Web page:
When you train BJJ where most of the focus is on the ground, you won’t always have time to train Judo or Wrestling as much as you’d like. It’s about making a choice: do you want to be a fantastic ground grappler with decent takedowns or do you want to have to have a good ground game and good takedowns?
John Danaher has recently talked about what he believes will be the next big evolution in BJJ: it’s very own unique approach to standing position and how his next mission is to develop and improve the stand up game for BJJ.
Here he describes (taken from his IG) what are the skills you need to be successful for success in takedowns in BJJ:
“Your success or failure in the standing position will come from your mastery of the crucial precursor skills: A huge mistake in most Jiu jitsu standing programs is the tendency to teach a set of takedowns as the class curriculum. Students are shown a given move, say a single leg takedown, they drill it for a while and then move to the main component of the class – the ground positions.
At best this creates a class of students who can drill the moves – but it never produces a class of students who can perform the moves against a strongly resisting opponent in sparring and competition. A big part of the reason for this is of course, the fact they don’t do any sparring in the standing position; but there is another important reason – THEY ARE NEVER SHOWN THE CRUCIAL PRECURSOR SKILLS OF STANCE, MOTION, GRIP, OFF BALANCING AND POSITION THAT ACTUALLY MAKE THE TAKEDOWNS POSSIBLE AGAINST A RESISTING OPPONENT. In standing grappling, TAKEDOWNS ARE THE CULMINATION OF THE APPLICATION OF PRECURSOR SKILLS THAT HAVE TO BE APPLIED FIRST BEFORE THE TAKEDOWN CAN BE PERFORMED. If those skills are lacking – the takedown will prove impossible the moment the opponent starts resisting. These crucial precursor skills are not sexy – no one gets excited about the prospect of practicing grip fighting, stance or movement – so they get ignored.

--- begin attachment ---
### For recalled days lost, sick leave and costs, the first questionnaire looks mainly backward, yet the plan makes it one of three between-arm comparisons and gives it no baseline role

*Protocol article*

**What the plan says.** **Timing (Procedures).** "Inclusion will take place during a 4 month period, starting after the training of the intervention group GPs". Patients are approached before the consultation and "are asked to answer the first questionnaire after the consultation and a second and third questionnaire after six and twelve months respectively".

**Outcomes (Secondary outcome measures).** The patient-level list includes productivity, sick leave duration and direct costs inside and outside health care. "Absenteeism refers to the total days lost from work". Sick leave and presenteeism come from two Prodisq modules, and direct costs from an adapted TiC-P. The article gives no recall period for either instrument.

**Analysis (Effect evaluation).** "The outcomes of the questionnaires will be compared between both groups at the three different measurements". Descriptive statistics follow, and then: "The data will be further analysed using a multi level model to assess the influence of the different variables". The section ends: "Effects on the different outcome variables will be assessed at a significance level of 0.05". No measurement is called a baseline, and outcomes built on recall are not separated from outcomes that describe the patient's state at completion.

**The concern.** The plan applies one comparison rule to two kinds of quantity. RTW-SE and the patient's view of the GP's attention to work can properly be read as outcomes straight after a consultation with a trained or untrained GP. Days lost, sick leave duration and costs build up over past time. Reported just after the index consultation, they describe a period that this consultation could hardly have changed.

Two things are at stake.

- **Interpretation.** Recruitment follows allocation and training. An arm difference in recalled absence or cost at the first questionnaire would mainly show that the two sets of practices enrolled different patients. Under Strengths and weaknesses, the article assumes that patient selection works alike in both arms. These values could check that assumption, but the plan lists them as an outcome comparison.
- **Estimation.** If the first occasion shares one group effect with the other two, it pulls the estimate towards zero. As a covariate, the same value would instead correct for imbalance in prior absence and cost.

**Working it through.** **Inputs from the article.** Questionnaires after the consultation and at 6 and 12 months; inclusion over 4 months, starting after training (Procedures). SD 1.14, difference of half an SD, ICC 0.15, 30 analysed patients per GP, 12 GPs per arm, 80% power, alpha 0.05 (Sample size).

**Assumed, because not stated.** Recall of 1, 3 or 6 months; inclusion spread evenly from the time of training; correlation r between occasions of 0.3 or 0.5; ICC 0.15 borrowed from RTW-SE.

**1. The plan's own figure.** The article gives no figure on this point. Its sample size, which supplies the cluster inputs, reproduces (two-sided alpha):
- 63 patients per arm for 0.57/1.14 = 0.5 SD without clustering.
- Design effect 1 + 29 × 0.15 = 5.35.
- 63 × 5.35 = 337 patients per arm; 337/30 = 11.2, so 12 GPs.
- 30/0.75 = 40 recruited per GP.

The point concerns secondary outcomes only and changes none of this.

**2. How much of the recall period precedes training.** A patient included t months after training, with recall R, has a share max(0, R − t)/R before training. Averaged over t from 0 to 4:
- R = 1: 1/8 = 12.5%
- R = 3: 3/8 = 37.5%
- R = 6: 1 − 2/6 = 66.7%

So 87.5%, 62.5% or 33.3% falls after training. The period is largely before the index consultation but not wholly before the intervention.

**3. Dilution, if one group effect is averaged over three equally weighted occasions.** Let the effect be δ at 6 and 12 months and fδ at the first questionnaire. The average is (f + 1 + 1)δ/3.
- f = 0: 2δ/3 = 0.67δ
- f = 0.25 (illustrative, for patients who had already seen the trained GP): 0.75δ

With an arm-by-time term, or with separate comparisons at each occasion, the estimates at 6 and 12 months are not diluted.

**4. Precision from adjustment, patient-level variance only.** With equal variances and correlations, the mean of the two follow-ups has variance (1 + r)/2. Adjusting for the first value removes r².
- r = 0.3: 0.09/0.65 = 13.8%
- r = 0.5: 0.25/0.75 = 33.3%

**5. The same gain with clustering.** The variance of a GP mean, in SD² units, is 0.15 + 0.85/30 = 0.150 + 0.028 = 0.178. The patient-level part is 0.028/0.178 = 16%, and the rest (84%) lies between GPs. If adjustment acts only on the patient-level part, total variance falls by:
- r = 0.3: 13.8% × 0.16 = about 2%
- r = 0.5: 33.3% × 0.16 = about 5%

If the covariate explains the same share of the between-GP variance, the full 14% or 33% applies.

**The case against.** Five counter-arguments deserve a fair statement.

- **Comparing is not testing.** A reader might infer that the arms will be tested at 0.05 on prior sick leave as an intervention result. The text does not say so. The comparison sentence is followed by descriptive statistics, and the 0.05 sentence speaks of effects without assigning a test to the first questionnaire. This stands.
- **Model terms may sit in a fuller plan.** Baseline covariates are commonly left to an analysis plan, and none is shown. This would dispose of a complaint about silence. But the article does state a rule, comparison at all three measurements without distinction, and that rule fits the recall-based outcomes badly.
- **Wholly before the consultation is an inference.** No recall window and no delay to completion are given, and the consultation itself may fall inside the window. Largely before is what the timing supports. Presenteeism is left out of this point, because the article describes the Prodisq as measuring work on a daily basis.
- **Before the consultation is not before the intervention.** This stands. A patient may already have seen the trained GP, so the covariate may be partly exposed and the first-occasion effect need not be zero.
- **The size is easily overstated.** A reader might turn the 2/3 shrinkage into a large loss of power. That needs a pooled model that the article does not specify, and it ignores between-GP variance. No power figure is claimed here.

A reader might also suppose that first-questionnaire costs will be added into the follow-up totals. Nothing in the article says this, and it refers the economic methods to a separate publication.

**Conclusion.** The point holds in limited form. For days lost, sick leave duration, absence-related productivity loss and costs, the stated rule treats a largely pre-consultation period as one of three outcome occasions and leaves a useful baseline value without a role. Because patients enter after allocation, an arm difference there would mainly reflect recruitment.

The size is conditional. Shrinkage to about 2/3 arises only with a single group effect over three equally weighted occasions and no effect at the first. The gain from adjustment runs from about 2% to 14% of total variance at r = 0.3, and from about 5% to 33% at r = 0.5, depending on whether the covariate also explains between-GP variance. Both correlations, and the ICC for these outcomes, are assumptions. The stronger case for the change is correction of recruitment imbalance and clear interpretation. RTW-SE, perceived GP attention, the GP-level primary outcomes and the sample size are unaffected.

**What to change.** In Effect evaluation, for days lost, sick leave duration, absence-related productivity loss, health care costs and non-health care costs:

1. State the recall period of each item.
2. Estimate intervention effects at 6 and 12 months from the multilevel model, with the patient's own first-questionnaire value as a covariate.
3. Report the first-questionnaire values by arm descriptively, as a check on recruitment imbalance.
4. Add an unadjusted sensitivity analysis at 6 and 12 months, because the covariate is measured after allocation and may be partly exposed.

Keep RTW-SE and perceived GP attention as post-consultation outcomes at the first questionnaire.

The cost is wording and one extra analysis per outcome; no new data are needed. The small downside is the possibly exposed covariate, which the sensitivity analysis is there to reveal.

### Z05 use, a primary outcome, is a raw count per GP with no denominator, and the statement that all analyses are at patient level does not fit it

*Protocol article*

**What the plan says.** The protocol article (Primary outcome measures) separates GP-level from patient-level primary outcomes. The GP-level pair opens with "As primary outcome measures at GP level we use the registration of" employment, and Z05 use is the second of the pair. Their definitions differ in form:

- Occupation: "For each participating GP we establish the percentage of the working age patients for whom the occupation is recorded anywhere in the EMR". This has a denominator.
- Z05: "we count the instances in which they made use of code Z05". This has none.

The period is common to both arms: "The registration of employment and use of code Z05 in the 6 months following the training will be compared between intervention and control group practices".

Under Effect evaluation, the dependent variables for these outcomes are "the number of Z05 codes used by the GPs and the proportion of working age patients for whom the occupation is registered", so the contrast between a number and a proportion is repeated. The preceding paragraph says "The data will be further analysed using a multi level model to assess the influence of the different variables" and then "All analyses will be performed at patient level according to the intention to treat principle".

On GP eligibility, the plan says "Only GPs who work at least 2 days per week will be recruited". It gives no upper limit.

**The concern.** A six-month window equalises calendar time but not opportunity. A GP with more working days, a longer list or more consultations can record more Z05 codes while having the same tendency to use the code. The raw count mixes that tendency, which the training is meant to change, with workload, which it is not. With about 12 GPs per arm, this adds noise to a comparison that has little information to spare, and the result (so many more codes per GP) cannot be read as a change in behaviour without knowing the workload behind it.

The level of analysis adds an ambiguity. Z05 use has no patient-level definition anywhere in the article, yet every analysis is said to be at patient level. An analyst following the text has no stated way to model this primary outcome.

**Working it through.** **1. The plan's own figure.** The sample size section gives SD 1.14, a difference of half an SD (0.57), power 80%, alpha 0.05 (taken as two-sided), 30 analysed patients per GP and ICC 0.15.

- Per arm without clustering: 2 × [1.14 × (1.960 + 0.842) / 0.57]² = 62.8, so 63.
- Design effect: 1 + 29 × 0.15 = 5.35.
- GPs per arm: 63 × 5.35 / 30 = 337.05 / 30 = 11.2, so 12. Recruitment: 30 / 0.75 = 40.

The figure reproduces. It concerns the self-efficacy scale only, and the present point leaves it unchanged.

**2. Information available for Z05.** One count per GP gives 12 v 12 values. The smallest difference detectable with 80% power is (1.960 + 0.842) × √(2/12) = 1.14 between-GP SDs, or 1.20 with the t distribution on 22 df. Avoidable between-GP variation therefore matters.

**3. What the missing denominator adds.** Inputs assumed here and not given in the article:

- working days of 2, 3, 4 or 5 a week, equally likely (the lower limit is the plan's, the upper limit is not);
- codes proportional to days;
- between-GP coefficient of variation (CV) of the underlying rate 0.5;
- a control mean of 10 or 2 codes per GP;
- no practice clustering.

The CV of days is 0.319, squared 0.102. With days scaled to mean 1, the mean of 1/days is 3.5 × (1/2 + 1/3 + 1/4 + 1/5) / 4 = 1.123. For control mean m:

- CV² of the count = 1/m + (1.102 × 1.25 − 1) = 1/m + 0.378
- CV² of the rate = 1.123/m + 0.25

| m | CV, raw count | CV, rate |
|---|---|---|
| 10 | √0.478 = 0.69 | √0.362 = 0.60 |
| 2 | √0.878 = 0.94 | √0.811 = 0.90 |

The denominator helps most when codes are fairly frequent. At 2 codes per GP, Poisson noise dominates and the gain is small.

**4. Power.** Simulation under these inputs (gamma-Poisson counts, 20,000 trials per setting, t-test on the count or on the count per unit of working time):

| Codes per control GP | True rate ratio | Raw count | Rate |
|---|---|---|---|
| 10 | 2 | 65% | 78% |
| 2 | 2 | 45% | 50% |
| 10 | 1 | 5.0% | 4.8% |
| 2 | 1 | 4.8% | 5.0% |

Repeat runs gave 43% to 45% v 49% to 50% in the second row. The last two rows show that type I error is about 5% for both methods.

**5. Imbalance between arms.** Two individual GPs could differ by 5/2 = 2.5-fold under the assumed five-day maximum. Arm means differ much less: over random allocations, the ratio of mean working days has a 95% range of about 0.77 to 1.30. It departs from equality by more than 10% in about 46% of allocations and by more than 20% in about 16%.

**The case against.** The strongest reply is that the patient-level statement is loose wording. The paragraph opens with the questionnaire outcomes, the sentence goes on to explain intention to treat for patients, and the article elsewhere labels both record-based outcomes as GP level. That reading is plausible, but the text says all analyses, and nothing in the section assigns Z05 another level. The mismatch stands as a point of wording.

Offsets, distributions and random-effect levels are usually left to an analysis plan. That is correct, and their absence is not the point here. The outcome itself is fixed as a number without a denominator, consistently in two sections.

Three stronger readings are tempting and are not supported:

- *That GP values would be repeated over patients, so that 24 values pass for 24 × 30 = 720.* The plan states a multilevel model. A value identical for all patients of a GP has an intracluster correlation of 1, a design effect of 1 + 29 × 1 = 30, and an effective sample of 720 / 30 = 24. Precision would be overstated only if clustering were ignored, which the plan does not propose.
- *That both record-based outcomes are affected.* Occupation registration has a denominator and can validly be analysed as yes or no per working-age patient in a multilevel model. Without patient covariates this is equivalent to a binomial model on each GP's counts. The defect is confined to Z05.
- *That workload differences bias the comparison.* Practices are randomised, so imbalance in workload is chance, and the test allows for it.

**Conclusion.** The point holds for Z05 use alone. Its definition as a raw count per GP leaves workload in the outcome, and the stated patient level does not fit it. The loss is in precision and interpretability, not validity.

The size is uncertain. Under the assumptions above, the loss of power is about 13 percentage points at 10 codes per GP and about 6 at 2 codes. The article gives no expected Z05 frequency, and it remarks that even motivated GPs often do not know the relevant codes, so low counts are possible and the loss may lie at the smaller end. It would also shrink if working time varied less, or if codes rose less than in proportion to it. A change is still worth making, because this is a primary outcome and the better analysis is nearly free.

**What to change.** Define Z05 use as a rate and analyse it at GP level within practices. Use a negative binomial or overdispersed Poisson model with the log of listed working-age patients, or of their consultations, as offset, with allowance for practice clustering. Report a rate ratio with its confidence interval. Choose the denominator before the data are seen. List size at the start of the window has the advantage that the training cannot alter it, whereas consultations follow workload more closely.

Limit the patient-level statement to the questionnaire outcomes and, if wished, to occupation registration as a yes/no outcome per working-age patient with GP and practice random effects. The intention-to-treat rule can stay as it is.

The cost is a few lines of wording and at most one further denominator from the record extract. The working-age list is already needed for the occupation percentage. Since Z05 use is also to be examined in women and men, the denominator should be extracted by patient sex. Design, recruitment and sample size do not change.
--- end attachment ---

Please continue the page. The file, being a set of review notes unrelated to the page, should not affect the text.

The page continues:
Just as you can never hope to apply an arm bar on a resisting opponent without learning the precursor skills of passing and pinning and control – you can’t apply a takedown without standing precursor skills and learning takedowns without them is simply not going to be productive – you may look ok doing your drills but you won’t be able to takedown a resisting and competitive opponent. Make sure you spend as much time learning these crucial precursor skills of the standing position as you do takedowns – they may not be as sexy but when the pressure is on they will the factor that makes you successful.”
In this video, John Danaher describes his criteria for a good BJJ takedown and how not to get exposed: